Kevin Smith is the filmmaker and podcaster behind Clerks, Zack and Miri make a Porno, and Red State.
Silent Bob. If you don’t know him by that then chances are you won’t recognise him at all. He is a master of filth, and sticks to making films for himself, rather than an audience. He has not been significantly commercially successful in his career beyond being successful enough to keep making movies.
I hadn’t seen any of his flicks aside from Zack and Miri make a Porno. After that film Smith feared he had killed Seth Rogan’s career, and gave up making movies a few years later. He returned in 2014 with the panned Canadian horror film Tusk. The film flopped but reignited his desire to make movies, and take no notice of critics. That allowed him to make a horror film about a psychopath who kidnaps people and surgically turns them into walruses. Ku ku kachoo! (Trailer below)
I got interested in his work again after happening across his latest Fatman on Batman podcast on YouTube. It was a review of Star Wars: The Force Awakens, and it was fantastic. So entertaining. I post the link below if you want to check it out.
Smith is a prolific podcaster, and a big talker in general. He often does on-stage q&a sessions which are more like impromptu stand up comedy gigs. He tells wildly funny stories.
After watching a few I got curious to see his filmography, and went right to the beginning with Clerks. Made in 1994 for $27k worth of credit card debt, Clerks went to the Sundance Film Festival back when it was possible to submit an indie flick with a decent shot at being accepted, and make a break into the film industry. Now it is much too saturated. Films with outstanding production value get skipped over so that festivals can screen the non-Hollywood excursions of Hollywood actors.
The great unknown films must break in another way, and many are distributed independently online.
So I watched Clerks. Loved it. I followed it with Clerks 2, and then 1995’s Mallrats. These are the hilarious screwball comedies, where Jay and Silent Bob feature as supporting characters that rightly became cult heroes. The cinematic style is basic (Clerks was shot on grainy black and white 16mm film and the camera was pretty much static the whole time), but the writing is brilliant. Smith said in an interview that the difference between now and then is he got better as a filmmaker, and the style improved hugely, but the content got weaker. Whether the last part is true or not I cannot say, but the first part certainly is.
I went from Mallrats to Smith’s 2011 horror Red State,which is a genre mash-up about an evangelical Christian family modelled on the Westboro Baptist Church, but with murder and an arsenal of automatic weapons thrown in. Jumping fifteen years draws out the contrast between the sides of Smith’s career. Plus I don’t like Ben Affleck and I would have had to endure more of him in Smith’s films Chasing Amy, and Dogma. I’ll get to them eventually.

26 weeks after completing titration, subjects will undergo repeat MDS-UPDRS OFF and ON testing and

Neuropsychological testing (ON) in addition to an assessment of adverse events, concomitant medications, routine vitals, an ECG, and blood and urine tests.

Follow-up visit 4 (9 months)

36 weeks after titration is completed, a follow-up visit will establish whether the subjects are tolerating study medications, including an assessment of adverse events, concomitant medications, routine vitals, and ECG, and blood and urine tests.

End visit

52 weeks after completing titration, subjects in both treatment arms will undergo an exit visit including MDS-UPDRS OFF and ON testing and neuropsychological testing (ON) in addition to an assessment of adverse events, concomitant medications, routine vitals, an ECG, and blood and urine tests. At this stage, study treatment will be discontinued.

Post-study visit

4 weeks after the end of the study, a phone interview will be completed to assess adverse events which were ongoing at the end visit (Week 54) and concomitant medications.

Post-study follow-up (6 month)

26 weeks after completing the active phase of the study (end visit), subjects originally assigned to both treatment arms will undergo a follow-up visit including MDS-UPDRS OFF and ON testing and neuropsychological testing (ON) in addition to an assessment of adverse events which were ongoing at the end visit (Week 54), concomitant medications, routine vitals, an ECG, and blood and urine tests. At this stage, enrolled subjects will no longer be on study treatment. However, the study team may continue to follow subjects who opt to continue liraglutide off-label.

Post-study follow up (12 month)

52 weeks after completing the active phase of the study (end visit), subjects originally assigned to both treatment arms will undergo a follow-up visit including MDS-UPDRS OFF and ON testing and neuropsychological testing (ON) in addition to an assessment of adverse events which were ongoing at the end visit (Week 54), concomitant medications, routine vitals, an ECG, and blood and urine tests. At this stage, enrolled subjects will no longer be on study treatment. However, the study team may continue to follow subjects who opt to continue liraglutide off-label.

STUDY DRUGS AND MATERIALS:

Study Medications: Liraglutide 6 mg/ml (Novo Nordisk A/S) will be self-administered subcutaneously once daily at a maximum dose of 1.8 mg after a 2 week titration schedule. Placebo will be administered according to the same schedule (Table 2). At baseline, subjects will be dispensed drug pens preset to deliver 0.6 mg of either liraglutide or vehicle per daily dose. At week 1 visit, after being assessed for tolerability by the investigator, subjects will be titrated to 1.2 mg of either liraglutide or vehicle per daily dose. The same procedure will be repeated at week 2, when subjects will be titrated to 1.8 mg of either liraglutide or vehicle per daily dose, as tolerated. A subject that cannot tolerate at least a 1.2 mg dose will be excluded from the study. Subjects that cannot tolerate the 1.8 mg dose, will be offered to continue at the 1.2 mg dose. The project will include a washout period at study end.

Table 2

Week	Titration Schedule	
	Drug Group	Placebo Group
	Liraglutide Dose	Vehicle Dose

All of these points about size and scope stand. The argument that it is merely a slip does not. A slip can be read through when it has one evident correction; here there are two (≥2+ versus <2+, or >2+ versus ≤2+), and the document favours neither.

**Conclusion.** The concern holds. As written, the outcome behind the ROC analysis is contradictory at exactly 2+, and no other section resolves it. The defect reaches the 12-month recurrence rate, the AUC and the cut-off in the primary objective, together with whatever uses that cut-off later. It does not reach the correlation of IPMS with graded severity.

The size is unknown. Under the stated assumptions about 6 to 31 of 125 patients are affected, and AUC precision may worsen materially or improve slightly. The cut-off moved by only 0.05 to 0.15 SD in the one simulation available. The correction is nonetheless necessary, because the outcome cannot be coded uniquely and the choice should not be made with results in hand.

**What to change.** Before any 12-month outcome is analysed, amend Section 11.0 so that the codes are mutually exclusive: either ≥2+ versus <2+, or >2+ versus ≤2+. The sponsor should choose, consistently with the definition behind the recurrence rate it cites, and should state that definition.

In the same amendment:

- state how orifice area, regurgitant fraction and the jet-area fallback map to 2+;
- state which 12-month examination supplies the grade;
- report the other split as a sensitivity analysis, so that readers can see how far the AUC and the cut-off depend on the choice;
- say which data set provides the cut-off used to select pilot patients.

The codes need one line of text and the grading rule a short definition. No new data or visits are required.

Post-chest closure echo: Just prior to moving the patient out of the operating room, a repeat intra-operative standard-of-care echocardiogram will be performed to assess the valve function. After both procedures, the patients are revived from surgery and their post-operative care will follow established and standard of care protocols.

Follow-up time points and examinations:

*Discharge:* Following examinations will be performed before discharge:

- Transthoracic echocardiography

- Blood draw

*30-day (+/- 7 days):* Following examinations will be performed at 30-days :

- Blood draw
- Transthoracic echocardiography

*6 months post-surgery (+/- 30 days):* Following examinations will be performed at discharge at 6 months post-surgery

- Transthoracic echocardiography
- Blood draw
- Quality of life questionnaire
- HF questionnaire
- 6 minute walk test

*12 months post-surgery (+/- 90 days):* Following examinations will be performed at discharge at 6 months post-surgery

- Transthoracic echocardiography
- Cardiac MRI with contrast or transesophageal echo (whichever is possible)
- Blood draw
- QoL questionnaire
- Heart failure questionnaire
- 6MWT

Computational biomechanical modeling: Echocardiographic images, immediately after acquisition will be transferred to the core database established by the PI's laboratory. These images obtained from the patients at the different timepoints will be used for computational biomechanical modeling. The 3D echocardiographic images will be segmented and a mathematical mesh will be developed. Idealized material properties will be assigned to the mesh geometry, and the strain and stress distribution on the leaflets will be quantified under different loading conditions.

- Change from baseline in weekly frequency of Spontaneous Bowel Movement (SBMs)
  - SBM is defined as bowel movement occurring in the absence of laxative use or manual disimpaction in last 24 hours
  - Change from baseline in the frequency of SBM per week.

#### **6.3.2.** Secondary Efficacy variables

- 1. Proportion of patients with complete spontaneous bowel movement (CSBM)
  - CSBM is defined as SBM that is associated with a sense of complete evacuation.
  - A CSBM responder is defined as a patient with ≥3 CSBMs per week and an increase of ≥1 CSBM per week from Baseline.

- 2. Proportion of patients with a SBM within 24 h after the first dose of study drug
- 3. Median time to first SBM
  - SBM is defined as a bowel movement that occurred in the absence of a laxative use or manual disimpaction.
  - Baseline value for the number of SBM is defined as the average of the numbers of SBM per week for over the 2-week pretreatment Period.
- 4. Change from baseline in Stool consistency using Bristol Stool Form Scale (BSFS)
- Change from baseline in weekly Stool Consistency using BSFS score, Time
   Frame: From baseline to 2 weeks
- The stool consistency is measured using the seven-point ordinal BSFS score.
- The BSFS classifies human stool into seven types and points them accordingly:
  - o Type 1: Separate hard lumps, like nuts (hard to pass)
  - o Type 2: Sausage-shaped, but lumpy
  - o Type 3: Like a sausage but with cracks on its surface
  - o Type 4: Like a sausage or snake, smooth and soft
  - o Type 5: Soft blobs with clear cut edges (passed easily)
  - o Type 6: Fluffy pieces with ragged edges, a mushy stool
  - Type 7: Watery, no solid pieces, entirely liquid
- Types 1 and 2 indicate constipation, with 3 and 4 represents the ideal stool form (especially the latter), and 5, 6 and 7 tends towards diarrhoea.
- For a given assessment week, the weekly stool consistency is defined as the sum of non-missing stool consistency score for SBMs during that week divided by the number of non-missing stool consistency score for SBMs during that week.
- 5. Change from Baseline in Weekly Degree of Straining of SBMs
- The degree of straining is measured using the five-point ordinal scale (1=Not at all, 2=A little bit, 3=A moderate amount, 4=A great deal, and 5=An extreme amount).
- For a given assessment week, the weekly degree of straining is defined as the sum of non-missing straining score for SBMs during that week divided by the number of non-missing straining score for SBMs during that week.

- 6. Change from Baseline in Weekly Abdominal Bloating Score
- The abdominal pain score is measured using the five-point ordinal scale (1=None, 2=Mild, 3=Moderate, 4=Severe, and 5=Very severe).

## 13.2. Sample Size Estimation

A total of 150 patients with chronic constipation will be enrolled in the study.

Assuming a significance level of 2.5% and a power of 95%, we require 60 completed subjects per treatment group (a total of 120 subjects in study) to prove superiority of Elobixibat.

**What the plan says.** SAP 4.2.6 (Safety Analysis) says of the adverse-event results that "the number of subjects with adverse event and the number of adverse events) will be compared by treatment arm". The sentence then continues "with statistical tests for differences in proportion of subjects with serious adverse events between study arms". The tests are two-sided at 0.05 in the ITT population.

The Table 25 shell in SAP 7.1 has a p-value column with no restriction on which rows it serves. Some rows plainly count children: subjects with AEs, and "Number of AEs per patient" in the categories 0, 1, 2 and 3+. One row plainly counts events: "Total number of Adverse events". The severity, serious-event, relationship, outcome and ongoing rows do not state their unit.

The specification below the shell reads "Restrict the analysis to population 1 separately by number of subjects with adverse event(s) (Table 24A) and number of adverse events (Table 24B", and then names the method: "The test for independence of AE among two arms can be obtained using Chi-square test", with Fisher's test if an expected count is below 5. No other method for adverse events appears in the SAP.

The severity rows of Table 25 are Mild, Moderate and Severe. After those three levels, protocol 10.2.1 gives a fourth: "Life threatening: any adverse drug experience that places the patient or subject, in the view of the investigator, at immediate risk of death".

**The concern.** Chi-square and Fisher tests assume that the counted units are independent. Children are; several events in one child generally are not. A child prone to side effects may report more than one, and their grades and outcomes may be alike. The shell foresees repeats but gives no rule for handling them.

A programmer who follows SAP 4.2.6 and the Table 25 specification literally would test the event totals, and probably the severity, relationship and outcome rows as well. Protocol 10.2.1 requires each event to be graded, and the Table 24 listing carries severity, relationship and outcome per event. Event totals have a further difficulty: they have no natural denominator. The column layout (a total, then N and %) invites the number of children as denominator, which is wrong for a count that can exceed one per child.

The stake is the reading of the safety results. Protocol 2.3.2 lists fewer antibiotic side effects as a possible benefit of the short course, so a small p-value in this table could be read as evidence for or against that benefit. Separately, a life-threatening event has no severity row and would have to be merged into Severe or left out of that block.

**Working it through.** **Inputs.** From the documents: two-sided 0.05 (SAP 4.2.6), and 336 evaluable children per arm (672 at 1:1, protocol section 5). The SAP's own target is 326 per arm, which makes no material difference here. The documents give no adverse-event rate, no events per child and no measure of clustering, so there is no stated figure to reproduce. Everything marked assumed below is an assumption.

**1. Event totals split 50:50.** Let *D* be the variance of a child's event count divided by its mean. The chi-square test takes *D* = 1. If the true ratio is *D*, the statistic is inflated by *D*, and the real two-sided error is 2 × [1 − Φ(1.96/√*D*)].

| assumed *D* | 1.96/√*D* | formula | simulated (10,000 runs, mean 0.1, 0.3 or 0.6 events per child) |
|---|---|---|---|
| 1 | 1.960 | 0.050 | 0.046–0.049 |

Red State is a brilliant twist in the road. There are some stellar performances from the cast, which features John Goodman, Michael Parks, Melissa Leo, and Michael Angarano. In particular the first scene Michael Parks as Pastor Cooper is chilling. He delivers a crazed sermon about the evils of homosexuality and the sin of America in the family church, while a gay man they’ve captured is gagged and strapped to the large cross before the altar. The sermon continues while the older adults smile and nod in agreement, and the little children watch on enraptured. It’s chilling. The whole film is worth it for that one scene. The trailer is below.
This doesn’t explain my sudden rush of Smith fever. The reason is simple. He’s the most encouraging person in the film business. He stepped back into filmmaking having decided to ignore the critics and any naysayer from then on and forever, and every chance he gets he encourages people to explore their creativity. No one else has your particular creative insight so it is the only valuable thing that cannot be matched by anyone else. Reinforcing the message is his confession that he is not at all naturally talented, that there are many people considerably more skilled than he is, yet he could still make the art that matters to him. So we all can do it too. Cast your self expression into the world, to use Smith’s language; on the world’s face, neck, and chest.
The following clip was taken from YouTube, during one of Kevin’s q&a nights he was talking about the death of his father. The mood shifted for a few minutes as the crowd listened to an extremely poignant rousing call for people to live their dreams. It has some profanity, but that’s mild compared to the story about anal fissures that followed. Please watch it.
If you are still reading this then maybe you’ve been fondled by the devil of inspiration like I have. I hope so. I am going to give filmmaking another shot, on my own terms this time. Where I am right now is pretty good, a solid job and the beginnings of an independent life, but I am not living my dream. I know exactly what I’ve got to do and if Kevin Smith knew me at all I am sure he would have my back. Sweet encouragement, that is what this world needs more of, and art that’s not pre-calibrated to a particular audience but exists in its own right, for the artist first. Anyone can find it, reject it or embrace it. That freedom is what makes it worth doing.